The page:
Florida readers may be big fans of the cult hit movie ‘Napoleon Dynamite.’ The movie was released to little acclaim in 2004, but grew into a cult classic once released to home video. The movie has been the subject of intense litigation since 2011, when the production company behind the film sued FOX Searchlight over royalty disputes.
At issue is more than $10 million in royalties that the production company claims were underreported. The company claims that a deal was struck at the Sundance Film Festival that would give the production company $4.75 million in upfront payment for the film, plus royalties in the amount of 31 percent for home video release profits. Fox claims that the agreed upon royalty amount was just 10 percent.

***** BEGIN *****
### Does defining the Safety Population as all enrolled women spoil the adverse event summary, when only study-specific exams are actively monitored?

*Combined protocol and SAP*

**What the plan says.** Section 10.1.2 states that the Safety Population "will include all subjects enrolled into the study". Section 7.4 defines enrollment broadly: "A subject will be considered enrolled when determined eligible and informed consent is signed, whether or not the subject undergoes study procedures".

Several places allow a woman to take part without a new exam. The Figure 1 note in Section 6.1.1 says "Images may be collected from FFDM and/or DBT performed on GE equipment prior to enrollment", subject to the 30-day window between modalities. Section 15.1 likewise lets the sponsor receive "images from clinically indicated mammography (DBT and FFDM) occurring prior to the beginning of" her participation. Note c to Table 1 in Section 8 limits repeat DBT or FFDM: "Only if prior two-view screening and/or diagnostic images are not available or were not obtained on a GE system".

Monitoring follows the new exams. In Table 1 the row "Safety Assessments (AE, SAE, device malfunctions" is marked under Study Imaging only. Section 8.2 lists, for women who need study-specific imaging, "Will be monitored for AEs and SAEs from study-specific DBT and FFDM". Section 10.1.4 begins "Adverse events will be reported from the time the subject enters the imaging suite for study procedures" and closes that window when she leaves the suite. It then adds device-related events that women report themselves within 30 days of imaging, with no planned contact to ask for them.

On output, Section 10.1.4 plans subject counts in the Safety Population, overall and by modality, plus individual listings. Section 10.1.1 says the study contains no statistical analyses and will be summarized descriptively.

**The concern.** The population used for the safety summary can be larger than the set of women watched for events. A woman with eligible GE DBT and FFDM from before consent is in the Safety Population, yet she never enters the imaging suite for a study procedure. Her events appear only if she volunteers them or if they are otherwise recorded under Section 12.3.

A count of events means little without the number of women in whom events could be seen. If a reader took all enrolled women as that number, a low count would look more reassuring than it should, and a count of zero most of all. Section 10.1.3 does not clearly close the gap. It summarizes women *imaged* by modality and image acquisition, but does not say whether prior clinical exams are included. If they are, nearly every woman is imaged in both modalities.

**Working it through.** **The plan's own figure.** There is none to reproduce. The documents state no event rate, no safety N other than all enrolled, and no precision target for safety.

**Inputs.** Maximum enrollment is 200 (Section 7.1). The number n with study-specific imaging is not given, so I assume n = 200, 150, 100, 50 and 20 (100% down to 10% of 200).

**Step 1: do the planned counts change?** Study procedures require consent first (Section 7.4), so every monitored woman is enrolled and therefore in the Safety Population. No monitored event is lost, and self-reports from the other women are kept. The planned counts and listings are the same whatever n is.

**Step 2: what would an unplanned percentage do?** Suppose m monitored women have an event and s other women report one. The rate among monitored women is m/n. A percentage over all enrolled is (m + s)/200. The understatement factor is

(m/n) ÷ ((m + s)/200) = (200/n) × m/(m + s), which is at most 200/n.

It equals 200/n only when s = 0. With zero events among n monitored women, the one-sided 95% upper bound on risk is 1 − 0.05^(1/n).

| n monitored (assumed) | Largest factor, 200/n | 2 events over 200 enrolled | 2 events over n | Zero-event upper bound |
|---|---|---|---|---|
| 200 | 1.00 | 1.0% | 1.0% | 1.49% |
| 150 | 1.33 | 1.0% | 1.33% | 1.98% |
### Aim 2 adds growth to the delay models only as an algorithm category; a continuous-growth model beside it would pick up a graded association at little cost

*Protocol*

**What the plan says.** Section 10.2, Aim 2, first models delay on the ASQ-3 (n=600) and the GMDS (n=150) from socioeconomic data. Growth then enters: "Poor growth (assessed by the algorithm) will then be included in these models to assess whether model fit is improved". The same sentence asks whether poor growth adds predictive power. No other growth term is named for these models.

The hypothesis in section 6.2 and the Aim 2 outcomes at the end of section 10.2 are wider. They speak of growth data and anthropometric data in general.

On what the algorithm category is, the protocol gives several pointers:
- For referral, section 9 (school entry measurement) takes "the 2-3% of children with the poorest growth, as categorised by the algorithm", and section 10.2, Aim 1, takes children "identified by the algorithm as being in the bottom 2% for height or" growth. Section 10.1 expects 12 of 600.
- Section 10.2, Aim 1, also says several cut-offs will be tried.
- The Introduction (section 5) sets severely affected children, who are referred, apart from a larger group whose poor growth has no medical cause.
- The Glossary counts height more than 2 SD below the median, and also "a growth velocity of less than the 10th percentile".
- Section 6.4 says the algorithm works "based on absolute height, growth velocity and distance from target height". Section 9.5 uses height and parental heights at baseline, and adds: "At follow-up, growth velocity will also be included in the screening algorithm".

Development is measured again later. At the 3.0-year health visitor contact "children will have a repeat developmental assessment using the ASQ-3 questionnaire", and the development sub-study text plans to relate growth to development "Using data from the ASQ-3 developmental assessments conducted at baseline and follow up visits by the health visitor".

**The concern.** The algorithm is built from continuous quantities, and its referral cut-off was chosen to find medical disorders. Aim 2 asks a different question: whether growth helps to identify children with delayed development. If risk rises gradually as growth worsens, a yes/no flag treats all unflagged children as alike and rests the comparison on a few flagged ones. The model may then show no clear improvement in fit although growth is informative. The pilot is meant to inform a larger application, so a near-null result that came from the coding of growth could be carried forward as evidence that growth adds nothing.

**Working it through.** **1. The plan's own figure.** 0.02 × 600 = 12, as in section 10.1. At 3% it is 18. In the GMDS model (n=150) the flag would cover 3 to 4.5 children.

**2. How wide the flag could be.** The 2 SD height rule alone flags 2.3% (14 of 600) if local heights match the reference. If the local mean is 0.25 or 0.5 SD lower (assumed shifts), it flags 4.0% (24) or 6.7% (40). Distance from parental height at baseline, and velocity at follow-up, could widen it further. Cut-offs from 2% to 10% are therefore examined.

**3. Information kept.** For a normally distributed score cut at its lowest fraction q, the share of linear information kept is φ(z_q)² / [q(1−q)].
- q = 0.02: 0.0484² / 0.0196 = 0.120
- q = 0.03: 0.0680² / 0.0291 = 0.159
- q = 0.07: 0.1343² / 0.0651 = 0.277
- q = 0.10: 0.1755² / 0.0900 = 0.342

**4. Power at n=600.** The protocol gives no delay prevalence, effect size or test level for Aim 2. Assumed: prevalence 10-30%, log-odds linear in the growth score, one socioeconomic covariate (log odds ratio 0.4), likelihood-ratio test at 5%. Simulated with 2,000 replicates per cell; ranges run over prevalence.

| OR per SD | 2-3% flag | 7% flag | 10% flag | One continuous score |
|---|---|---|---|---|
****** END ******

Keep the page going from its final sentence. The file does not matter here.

The parties enlisted a private judge to hear the case. At the heart of the matter is the extremely complicated contract signed by the parties, and the validity of certain definitions within that outlined how royalty payments would be calculated. The production company claims that the terms of the contract was not sufficiently spelled out, and that the terms within did not reflect the verbal agreement made at Sundance.
The judge, acting as a binding referee in the matter, ruled that Fox did abide by the terms of the contract, and that the profits were properly reported. The decision means a loss of as much as $20 million to the production company, when interest is taken into consideration. This case gives movie buffs in Florida and elsewhere a glimpse into the high stakes associated with royalty disputes, and demonstrates why royalty litigation is often the best recourse to protect one’s interests in matters of royalty income.
Source: Hollywood Reporter, “Fox Wins Major Ruling in ‘Napoleon Dynamite’ Profits Case (Exclusive),” Matthew Belloni, Dec. 5, 2012